By Colin Blakely
Can science help us in our spiritual disciplines? Rupert Sheldrake certainly believes so, and in his new book he draws together years of research as a biologist to examine the science behind the spiritual reality.
The London-based author studied natural sciences at Cambridge University, where he was a Scholar of Clare College. He then studied philosophy and history of science at Harvard University, where he was a Frank Knox Fellow (1963-64), before returning to Cambridge, where he took a Ph.D. in biochemistry (1967).
He was a Fellow of Clare College, Cambridge (1967-73), where he was Director of Studies in biochemistry and cell biology. As the Rosenheim Research Fellow of the Royal Society (1970-73), he carried out research on the development of plants and the ageing of cells in the Department of Biochemistry at Cambridge University.
While at Cambridge, together with Philip Rubery, he discovered the mechanism of polar auxin transport, the process by which the plant hormone auxin is carried from the shoots towards the roots.
His latest work (he is the author of more than 85 scientific papers and eight books, and the co-author of six books) is a sequel to Science and Spiritual Practices and in it he looks at seven ‘spiritual’ practices, ranging from fasting to prayer and holy festivals. However, he also includes chapters on sport and even ‘Cannabis, psychedelics and spiritual openings’.
He explained his thinking: “All spiritual practices are in a sense ways to ‘go beyond’our normal mundane existence to a sense of connection with something greater than ourselves.
“I wanted to look at such different things as prayer and fasting and sports and learning from animals and observing the Sabbath: what could they possibly have in common?”
In modern society more people are ready to admit that they are spiritual, but perhaps not religious. So are churches the obvious venue for those wanting to develop their spirituality?
“I think churches are the best places for integrating these spiritual experiences, but they’re not necessarily the best places to go for them, depending on what kind of experience it is.
“I mean if it’s an experience of ritual yes, singing and chanting, yes or collective prayer yes. But if it’s connecting with nature, which for many people is an important spiritual experience, that’s obviously best done outdoors.”
Sheldrake, who lost his ‘atheist faith’in his teens before becoming a Christian, believes that the church should regain its spiritual reputation.
“I’m pro-organised religion and I think it’s better to have a framework – it helps to integrate them.”
He admits that the sort of spiritual experiences he writes about are not necessarily what people experience in a Sunday morning service, but they are at the heart of the Christian message.
“St Paul clearly had an out-of-the-body experience when he actually says‘whether in the body or out of the body’. He even describes an ecstatic experience, and it is clear that these kinds of experiences existed.
“If you look back in the Old Testament there is the story of Elijah ascending to heaven. That is a pretty weird experience — it’s not happening to the average churchgoer on a Sunday morning,”but he believes we should all be open to such spiritual experiences.
Sheldrake, who was listed among the top 100 Global Thought Leaders for 2013, has made no secret of the reality of his faith. He famously engaged with another well-known biologist, Richard Dawkins, when he wrote his book The Science Delusion. But in this book, he goes further and not only defends the reality of spirituality but explains the science behind it and draws out lessons from his research that can help everyone make more of their spiritual experiences.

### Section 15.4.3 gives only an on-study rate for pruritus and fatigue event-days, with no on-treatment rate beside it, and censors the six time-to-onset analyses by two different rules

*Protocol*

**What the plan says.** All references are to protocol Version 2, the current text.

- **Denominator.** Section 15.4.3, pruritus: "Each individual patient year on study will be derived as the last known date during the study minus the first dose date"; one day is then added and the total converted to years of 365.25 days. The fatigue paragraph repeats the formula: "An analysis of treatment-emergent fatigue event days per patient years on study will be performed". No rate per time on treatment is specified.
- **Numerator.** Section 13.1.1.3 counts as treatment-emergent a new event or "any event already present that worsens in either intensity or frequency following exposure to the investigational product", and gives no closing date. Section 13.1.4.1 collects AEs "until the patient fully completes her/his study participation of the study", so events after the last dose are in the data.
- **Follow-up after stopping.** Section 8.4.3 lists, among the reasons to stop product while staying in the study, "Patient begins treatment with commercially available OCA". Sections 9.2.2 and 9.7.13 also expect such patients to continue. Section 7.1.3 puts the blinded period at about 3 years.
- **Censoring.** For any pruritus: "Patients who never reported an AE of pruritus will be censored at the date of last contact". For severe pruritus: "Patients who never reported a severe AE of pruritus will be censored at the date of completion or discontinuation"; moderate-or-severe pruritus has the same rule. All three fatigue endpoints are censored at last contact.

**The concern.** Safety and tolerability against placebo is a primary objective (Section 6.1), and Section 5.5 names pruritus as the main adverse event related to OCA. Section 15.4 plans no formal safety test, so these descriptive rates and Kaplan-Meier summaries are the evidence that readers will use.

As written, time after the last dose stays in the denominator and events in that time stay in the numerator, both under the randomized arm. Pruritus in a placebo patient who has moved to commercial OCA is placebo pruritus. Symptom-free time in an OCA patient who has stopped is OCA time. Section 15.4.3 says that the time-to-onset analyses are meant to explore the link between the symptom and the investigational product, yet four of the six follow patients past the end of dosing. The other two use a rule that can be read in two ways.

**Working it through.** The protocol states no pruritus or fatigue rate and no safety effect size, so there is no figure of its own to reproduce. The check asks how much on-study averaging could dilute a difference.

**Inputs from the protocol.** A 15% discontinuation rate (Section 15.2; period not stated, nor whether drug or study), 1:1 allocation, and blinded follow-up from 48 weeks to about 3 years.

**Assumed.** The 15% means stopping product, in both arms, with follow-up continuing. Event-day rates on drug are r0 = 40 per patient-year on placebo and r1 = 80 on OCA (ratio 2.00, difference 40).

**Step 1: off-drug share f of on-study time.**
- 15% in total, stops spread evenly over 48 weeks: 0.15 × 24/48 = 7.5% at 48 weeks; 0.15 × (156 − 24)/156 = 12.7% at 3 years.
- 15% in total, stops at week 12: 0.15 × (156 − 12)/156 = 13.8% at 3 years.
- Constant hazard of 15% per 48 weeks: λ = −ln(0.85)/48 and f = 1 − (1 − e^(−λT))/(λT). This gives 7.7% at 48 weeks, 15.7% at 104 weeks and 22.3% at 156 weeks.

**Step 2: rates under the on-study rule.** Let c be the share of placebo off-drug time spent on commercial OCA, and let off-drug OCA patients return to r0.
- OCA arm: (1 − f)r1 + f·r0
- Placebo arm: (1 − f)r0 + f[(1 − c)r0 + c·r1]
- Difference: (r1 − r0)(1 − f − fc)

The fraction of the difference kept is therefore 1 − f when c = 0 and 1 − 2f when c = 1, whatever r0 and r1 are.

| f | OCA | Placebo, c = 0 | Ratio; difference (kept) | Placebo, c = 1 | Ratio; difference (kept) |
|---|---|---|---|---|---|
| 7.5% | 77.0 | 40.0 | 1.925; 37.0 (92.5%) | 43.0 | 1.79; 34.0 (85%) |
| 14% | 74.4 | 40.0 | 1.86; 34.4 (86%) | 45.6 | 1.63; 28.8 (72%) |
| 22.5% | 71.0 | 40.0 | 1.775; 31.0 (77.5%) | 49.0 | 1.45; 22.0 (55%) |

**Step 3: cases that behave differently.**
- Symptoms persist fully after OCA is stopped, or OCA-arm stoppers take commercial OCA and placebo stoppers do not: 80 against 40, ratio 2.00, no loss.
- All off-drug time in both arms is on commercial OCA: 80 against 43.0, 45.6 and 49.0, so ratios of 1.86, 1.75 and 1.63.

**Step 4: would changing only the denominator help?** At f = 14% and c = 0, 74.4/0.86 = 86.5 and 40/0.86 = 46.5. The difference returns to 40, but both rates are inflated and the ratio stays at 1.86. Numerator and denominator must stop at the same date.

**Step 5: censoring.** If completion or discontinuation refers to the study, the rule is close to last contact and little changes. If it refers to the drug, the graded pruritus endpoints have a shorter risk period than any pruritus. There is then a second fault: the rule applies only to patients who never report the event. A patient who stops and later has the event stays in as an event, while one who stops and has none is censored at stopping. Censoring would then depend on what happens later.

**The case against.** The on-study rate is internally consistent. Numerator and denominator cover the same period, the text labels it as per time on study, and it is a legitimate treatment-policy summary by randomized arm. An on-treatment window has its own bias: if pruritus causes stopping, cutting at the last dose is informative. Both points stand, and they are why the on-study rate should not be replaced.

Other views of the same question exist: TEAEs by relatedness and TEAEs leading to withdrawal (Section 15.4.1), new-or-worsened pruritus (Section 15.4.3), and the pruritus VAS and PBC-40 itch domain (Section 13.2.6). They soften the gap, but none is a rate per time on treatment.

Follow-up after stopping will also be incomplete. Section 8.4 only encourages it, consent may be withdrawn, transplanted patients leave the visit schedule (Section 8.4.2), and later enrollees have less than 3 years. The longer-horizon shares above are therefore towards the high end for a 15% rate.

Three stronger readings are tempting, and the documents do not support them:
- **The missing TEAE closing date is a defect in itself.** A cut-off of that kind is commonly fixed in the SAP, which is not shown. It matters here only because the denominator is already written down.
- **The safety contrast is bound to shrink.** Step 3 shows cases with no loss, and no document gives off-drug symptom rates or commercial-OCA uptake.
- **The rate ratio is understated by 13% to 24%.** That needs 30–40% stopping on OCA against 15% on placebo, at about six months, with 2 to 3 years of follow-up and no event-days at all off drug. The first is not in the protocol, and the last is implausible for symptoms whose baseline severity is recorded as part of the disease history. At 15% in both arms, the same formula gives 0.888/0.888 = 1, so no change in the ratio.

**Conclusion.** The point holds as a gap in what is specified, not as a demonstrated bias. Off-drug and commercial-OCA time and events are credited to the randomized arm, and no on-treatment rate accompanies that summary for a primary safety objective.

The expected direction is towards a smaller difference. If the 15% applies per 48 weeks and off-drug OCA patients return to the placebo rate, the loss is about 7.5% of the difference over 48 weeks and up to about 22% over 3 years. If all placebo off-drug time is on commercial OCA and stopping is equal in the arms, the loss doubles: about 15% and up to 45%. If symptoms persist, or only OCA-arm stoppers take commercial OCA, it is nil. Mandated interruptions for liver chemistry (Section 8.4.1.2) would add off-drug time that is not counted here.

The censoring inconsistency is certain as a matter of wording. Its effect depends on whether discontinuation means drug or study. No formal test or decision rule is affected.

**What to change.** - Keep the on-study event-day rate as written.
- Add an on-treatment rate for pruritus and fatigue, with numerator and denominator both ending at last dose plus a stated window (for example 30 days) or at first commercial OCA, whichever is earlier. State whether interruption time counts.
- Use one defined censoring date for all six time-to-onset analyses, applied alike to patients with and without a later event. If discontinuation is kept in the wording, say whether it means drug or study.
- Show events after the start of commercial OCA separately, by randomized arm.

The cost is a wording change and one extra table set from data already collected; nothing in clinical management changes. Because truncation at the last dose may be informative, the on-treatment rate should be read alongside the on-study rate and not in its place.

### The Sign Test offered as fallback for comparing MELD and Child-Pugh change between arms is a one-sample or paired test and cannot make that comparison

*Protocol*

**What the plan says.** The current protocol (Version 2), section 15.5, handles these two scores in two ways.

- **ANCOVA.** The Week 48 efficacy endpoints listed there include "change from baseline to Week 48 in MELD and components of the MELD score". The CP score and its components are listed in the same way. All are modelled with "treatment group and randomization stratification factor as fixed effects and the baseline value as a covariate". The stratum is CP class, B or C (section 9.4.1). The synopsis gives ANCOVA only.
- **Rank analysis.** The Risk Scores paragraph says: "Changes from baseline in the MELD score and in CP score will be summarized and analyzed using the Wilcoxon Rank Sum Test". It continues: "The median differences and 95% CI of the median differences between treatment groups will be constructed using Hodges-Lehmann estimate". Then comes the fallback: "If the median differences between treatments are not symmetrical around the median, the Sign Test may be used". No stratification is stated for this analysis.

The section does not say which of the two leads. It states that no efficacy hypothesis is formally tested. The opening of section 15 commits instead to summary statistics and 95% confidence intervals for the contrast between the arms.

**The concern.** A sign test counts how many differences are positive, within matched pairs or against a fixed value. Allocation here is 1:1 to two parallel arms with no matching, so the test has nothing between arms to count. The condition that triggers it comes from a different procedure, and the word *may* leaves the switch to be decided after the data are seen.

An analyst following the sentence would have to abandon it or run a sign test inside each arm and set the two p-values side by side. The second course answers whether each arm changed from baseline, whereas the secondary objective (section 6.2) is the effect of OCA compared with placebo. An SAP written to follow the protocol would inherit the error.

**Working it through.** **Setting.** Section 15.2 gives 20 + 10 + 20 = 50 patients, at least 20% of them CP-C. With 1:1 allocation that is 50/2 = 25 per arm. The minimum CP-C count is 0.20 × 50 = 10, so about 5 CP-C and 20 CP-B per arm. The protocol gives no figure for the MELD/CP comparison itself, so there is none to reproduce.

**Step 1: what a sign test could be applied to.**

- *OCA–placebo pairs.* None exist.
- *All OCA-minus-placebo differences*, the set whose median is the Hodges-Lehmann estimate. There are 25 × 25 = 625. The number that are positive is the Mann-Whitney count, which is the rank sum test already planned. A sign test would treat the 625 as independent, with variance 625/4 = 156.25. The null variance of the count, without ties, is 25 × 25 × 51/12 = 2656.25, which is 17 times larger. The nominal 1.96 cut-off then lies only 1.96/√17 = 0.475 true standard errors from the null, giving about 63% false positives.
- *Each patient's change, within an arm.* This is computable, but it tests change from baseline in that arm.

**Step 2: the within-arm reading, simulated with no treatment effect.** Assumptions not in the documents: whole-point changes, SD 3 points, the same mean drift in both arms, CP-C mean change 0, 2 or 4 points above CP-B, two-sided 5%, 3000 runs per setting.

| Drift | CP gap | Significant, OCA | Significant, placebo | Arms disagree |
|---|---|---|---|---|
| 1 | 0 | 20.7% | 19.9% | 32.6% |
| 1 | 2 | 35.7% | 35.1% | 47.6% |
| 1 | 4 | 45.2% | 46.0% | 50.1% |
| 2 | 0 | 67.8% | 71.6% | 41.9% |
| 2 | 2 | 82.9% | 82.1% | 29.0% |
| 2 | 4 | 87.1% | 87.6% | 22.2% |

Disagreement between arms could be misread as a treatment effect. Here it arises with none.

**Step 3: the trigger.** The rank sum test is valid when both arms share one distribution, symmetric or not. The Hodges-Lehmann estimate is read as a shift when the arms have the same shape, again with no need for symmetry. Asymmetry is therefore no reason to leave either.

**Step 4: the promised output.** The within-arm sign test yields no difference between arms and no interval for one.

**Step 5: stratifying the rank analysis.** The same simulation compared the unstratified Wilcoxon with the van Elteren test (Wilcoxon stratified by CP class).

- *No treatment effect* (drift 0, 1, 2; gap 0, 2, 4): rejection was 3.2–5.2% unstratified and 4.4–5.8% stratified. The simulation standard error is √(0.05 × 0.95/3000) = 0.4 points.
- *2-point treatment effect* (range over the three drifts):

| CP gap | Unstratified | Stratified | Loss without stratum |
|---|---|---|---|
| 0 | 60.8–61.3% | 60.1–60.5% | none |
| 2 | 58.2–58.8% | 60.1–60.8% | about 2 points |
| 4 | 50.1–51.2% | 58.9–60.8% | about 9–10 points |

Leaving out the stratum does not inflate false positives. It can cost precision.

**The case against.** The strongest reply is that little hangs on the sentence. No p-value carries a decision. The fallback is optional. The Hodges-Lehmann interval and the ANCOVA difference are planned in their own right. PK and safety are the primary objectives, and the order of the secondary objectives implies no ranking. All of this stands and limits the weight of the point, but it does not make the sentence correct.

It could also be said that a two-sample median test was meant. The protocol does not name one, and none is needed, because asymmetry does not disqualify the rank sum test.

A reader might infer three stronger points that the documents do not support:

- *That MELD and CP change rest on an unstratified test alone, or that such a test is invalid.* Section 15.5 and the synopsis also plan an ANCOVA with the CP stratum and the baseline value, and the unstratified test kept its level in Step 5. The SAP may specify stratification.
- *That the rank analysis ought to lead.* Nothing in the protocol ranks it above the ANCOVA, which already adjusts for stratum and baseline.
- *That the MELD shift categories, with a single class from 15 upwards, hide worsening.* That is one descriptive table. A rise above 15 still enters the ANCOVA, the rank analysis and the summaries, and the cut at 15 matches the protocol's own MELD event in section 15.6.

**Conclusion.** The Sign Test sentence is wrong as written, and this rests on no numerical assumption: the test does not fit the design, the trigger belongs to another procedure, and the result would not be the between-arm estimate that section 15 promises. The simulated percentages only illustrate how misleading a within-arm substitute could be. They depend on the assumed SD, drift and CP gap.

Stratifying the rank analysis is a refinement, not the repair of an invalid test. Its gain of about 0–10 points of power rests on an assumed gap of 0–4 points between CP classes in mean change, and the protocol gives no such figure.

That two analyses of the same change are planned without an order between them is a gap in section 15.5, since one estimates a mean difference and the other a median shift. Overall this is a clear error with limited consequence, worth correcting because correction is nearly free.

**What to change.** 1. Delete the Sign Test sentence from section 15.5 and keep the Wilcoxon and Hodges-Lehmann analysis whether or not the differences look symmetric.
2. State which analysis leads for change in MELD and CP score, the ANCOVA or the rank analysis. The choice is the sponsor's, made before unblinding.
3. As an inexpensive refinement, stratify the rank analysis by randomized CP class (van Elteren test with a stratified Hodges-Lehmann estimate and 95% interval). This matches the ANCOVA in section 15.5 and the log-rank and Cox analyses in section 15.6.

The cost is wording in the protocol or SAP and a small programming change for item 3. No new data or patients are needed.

His own experience was pivotal. “I was being educated as a scientist and atheism was more or less part of the package deal that was presented to me. I accepted it but I began to question it first because I thought that the mechanistic approach to science is too limited. Treating nature as a machine just didn’t make sense.”
He studied biology ‘because I liked animals and plants and felt a link with them’but the seeds of doubt in atheism had been planted. “The idea that it is all just inanimate unconscious mechanisms seemed to me increasingly implausible so I thought there was something wrong with science.”
He observes: “Spiritual experiences come in so many different forms, which is what I try to show in my book.”He observes that ‘not all these experiences happen within organized religion,’but he wants the general public to re-establish the link between spirituality and the church.
“It seems to me that spiritual experiences are the foundation of all religion and Jesus’s spiritual experience at the moment of his baptism was not just something merely symbolic based on scriptural texts: it was an enormously transformative experience.”
And he believes that this should be more widely shared. Prayer is an important point. He points out that among non-Christians more people meditate than pray.
“I think that the difference is that you can meditate if you’re an atheist or a materialist: that it’s all happening inside your brain, but you can’t really pray thinking it’s all just happening inside your brain because prayer depends on a belief in the spiritual being to whom you’re praying, whether you’re praying to God the Father, God the Son, or God the Holy Spirit.”
Citing other research, he adds: “People who pray themselves are generally speaking happier and healthier and live longer than those who don’t so I would say that means it’s actually working whether that you actually get the things you pray for or not.
“Studies have shown that people who have been prayed for get better at a higher rate than those who aren’t, but the problem is that not all these studies give the same results.
I would like to see people who come from Christian backgrounds, which is most people in England, return or reconnect with the Christian faith
“The reason they didn’t give the same results is because it is very hard to get a non-prayed-for group because in these experiments the scientists get a group of people who’ve never met the person being prayed for.”
While it was straightforward to ask people to pray for the subjects, even if it was anonymised, there was no way to know whether none of the subjects was the focus of prayer.